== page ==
by: Chisda Magid on March 16th, 2012 | 1 Comment »
In a recent appearance on The Daily Show, Neil deGrasse Tyson, Director of the Hayden Planetarium in New York City and researcher at the American Museum of Natural History, offered an impassioned defense of the American space program. He argued that American public policy after the 1960s “no longer advanced a space frontier” – and no longer reaped the innumerable unintended technological and scientific advancements of space travel research. Ideally, policy makers would recognize the intrinsic value of inspiring young Americans to pursue scientific educations, but Tyson adds that these fields “are the foundations of tomorrow’s economies, and without it America will be ill-equipped to compete internationally. If China wants to put a military base on the moon, we’re there in ten years.” -Neil deGrasse Tyson, The Daily Show (2/29/2012)
Tyson’s sober article in the March issue of Foreign Affairs magazine, titled, “The Case for Space”, belies his optimistic interview. He writes that “only three motivations have led societies to spend… capital on ambitious, speculative projects: the celebration of a divine or royal power, the search for profit, and war.” In the American case it seems that war, or fear of war, has been the major motivator. The militaristic origins of America’s space program are undeniable. The space program was largely established in response to the Soviet Union’s launch of Sputnik 1, which consisted of firing a hollowed ballistic missile head in to orbit. The implications were obvious to American policy makers and NASA was founded to counter the Soviet Union’s early advantage.
Tyson cites a Chinese policy paper that describes the country’s ambitious five-year plan to develop its own space program, adding, “the country has an excellent track record of matching promises with achievements.” President Obama never cited Chinese progress in this area as a concern, but there are broader fears about its military. Tyson is cautiously optimistic that fears of a narrowing military advantage over China might produce another “Sputnik moment” for America, spurring a resurgence in national interest and funding for space travel research and development.
“This is our generation’s Sputnik moment.” -President Barack Obama, State of the Union Address (1/25/2011)
In his 2011 State of the Union Address President Obama endorsed the view that American superiority in space was the result of Cold War competition and that “after investing in better research and education…we unleashed a wave innovation.” Unlike the 1950s, the United States does not have a single global competitor, but is instead faced with disparate groups and organizations. Iran seems like an obvious contemporary substitute for the Soviet Union – there are fears of a “cold war” developing over the nuclear standoff – but the White House National Defense Strategy reflects a greater focus on Chinese rapid technological advances. Perhaps, that is the inspiration for Obama’s assertion that in order to “strengthen our security, protect our planet, and create countless new jobs for our people” Americans must replicate the levels of research and development achieved at the height of the “space race.”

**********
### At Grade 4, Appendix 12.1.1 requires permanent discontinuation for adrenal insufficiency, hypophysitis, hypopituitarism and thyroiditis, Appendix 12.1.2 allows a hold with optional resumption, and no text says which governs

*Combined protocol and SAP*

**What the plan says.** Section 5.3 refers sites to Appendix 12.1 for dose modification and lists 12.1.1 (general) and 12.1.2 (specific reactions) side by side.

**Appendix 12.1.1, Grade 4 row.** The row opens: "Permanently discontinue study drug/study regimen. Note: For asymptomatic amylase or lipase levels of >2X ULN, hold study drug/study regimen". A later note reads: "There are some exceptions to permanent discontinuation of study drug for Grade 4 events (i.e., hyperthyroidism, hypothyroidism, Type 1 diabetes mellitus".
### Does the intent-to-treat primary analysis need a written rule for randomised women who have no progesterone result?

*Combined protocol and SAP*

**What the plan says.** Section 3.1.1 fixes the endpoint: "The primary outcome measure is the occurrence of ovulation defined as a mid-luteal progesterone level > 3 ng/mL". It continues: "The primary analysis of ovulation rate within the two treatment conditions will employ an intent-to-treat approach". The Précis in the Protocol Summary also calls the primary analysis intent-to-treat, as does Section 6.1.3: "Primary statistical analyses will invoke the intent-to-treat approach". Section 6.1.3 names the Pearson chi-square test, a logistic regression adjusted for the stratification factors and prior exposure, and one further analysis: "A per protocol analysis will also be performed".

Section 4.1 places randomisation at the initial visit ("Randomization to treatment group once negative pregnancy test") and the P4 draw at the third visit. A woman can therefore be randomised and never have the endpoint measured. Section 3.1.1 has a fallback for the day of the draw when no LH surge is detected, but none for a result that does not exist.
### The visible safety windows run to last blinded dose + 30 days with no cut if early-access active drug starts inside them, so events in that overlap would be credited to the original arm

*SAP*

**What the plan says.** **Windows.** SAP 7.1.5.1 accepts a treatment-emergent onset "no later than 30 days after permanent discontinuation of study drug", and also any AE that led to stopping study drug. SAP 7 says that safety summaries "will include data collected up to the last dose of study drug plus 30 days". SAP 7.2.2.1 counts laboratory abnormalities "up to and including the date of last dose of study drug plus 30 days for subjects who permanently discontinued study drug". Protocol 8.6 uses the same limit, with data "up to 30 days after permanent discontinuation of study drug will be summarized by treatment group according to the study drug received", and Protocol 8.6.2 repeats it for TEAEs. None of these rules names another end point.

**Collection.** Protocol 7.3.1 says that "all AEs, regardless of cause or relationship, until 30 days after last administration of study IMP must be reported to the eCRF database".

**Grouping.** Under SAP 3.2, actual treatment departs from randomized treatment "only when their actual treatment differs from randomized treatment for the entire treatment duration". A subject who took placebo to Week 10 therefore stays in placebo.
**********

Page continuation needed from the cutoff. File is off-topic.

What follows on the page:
Perhaps President Obama should have mentioned Chinese advancements. Ideally, support for the space program would be for purely scientific and educational purposes, but fear – in this case, fear of diminishing military advantage over China – will likely be more effective in reigniting interest in the space program. The returns on these investments, intended and unintended, will be critical in the technologically driven economies of the twenty-first century. Whether driven by ego, profit or fear, America should consider the importance of a serious investment in our space program because of the increasingly technologically driven international economy. Perhaps, some domestic programs would suffer from a heightened investment in space exploration, but the space program should be considered one of the critical domestic programs that deserves additional federal funding.